test_accuracy = []
# Start training
for epoch in range(epochs):
# Shuffle training data
shuffled_ix = np.random.permutation(np.arange(len(x_train)))
x_train = x_train[shuffled_ix]
y_train = y_train[shuffled_ix]
num_batches = int(len(x_train)/batch_size) + 1
for i in range(num_batches):
# Select train data
min_ix = i * batch_size
max_ix = np.min([len(x_train), ((i+1) * batch_size)])
x_train_batch = x_train[min_ix:max_ix]
y_train_batch = y_train[min_ix:max_ix]

        # Run train step
train_dict = {x_data: x_train_batch, y_output: y_train_batch, dropout_keep_prob:0.5}
sess.run(train_step, feed_dict=train_dict)

    # Run loss and accuracy for training
temp_train_loss, temp_train_acc = sess.run([loss, accuracy], feed_dict=train_dict)

    # Run Eval Step
test_dict = {x_data: x_test, y_output: y_test, dropout_keep_prob:1.0}
temp_test_loss, temp_test_acc = sess.run([loss, accuracy], feed_dict=test_dict)
print(‘Epoch: {}, Test Loss: {:.2}, Test Acc: {:.2}’.format(epoch+1, temp_test_loss, temp_test_acc))

17. This results in the following output:

Vocabulary Size: 933
80-20 Train Test split: 4459 — 1115
Epoch: 1, Test Loss: 0.59, Test Acc: 0.83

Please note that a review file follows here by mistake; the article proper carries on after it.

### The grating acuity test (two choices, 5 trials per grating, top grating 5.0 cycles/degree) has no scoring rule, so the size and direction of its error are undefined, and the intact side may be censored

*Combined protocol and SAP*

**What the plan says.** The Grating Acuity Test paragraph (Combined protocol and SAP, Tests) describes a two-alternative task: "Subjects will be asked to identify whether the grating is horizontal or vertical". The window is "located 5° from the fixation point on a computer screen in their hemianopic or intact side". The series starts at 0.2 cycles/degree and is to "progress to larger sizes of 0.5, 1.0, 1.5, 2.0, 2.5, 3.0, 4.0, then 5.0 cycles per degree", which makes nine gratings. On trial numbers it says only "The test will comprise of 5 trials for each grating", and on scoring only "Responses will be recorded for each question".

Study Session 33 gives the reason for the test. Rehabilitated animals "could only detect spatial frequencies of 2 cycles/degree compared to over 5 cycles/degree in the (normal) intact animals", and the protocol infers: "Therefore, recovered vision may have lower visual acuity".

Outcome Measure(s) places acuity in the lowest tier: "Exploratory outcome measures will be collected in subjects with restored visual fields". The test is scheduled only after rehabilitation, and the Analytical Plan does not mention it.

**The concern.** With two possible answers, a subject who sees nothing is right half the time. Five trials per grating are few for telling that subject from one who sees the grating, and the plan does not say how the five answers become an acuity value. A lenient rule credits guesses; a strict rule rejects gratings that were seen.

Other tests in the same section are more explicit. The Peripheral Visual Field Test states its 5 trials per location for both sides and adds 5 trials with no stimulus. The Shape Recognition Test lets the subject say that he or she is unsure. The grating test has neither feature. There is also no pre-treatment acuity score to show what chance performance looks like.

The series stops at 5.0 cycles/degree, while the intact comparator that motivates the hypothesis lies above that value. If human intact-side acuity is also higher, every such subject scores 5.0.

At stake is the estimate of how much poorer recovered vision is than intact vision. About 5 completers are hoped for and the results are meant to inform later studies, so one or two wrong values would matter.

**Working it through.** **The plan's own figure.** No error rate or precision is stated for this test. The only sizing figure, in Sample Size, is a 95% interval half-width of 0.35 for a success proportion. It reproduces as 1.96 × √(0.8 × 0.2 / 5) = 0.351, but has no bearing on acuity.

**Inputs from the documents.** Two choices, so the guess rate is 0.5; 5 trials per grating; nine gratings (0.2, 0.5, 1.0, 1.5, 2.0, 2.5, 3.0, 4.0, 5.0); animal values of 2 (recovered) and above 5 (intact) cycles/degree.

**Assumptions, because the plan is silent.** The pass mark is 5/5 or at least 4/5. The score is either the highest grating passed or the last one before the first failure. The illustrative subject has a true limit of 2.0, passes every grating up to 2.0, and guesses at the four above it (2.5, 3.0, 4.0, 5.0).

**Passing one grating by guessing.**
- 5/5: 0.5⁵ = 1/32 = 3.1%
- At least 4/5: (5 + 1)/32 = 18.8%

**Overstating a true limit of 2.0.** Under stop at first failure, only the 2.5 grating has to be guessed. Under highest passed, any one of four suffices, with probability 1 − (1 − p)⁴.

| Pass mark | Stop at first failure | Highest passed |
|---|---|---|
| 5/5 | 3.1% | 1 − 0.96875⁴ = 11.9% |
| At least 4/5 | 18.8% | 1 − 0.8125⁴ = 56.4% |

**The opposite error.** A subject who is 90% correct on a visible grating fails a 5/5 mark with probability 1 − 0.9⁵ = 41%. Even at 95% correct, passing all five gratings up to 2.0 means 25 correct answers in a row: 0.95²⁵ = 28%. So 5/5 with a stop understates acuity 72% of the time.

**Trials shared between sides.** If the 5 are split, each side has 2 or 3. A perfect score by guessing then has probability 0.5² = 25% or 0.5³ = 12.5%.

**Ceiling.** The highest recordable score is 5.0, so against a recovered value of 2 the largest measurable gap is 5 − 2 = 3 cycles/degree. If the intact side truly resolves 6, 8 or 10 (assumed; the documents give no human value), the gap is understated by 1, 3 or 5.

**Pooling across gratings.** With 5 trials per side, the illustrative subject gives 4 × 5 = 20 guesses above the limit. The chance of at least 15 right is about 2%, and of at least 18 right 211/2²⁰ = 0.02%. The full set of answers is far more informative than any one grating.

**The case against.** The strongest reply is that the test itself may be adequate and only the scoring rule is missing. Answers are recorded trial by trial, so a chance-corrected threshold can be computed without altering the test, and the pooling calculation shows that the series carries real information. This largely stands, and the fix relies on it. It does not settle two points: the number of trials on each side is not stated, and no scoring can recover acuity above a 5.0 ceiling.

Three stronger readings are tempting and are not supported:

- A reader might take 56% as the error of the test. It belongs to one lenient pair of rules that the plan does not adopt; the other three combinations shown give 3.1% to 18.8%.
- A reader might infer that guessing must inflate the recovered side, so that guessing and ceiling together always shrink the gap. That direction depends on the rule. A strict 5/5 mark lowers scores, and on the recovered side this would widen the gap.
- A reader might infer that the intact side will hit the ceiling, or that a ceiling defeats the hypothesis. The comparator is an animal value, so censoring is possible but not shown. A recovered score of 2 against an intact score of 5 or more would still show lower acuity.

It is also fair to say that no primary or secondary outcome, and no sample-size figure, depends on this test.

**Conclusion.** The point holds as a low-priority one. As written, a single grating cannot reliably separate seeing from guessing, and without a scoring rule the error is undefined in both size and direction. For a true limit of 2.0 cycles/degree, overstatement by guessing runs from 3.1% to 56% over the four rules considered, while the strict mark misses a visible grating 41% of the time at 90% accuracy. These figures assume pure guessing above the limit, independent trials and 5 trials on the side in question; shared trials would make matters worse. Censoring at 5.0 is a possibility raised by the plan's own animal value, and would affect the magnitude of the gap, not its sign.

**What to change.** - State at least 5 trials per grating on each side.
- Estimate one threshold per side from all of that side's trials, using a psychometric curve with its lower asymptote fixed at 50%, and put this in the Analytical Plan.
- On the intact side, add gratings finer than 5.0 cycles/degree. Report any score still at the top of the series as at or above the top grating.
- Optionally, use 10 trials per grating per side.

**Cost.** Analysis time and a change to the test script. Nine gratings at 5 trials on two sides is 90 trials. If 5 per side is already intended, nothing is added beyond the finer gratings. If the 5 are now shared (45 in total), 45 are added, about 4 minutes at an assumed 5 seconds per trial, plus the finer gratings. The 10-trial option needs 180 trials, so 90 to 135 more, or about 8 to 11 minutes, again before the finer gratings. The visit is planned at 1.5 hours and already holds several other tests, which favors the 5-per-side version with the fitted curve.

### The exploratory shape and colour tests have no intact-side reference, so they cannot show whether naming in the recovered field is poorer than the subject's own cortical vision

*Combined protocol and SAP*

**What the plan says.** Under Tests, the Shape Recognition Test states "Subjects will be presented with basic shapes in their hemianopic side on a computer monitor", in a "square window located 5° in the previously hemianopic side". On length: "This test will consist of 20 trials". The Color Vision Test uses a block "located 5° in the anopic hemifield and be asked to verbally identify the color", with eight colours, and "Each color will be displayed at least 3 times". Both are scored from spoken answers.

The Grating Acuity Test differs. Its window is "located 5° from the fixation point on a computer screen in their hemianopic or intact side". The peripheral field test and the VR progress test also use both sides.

Epoch: 2, Test Loss: 0.58, Test Acc: 0.83
Epoch: 19, Test Loss: 0.46, Test Acc: 0.86
Epoch: 20, Test Loss: 0.46, Test Acc: 0.86

18. Here is the code to plot the train/test loss and accuracy:

epoch_seq = np.arange(1, epochs+1)
plt.plot(epoch_seq, train_loss, ‘k–‘, label=’Train Set’)
plt.plot(epoch_seq, test_loss, ‘r-‘, label=’Test Set’)
plt.title(‘Softmax Loss’)
plt.ylabel(‘Softmax Loss’)
plt.legend(loc=’upper left’)
# Plot accuracy over time
plt.plot(epoch_seq, train_accuracy, ‘k–‘, label=’Train Set’)
plt.plot(epoch_seq, test_accuracy, ‘r-‘, label=’Test Set’)
plt.title(‘Test Accuracy’)
plt.legend(loc=’upper left’)

How it works…

In this recipe, we created an RNN to category model to predict if an SMS text is spam or ham.We achieved about 86% accuracy on the test set.Here are the plots of accuracy and loss on both the test and training sets:



There’s more…

It is highly recommended to go through the training dataset multiple times for sequential data (and is also recommended for non-sequential data, too). Each pass through the data is called an epoch.Also, it is very common and highly recommended to shuffle the data before each epoch.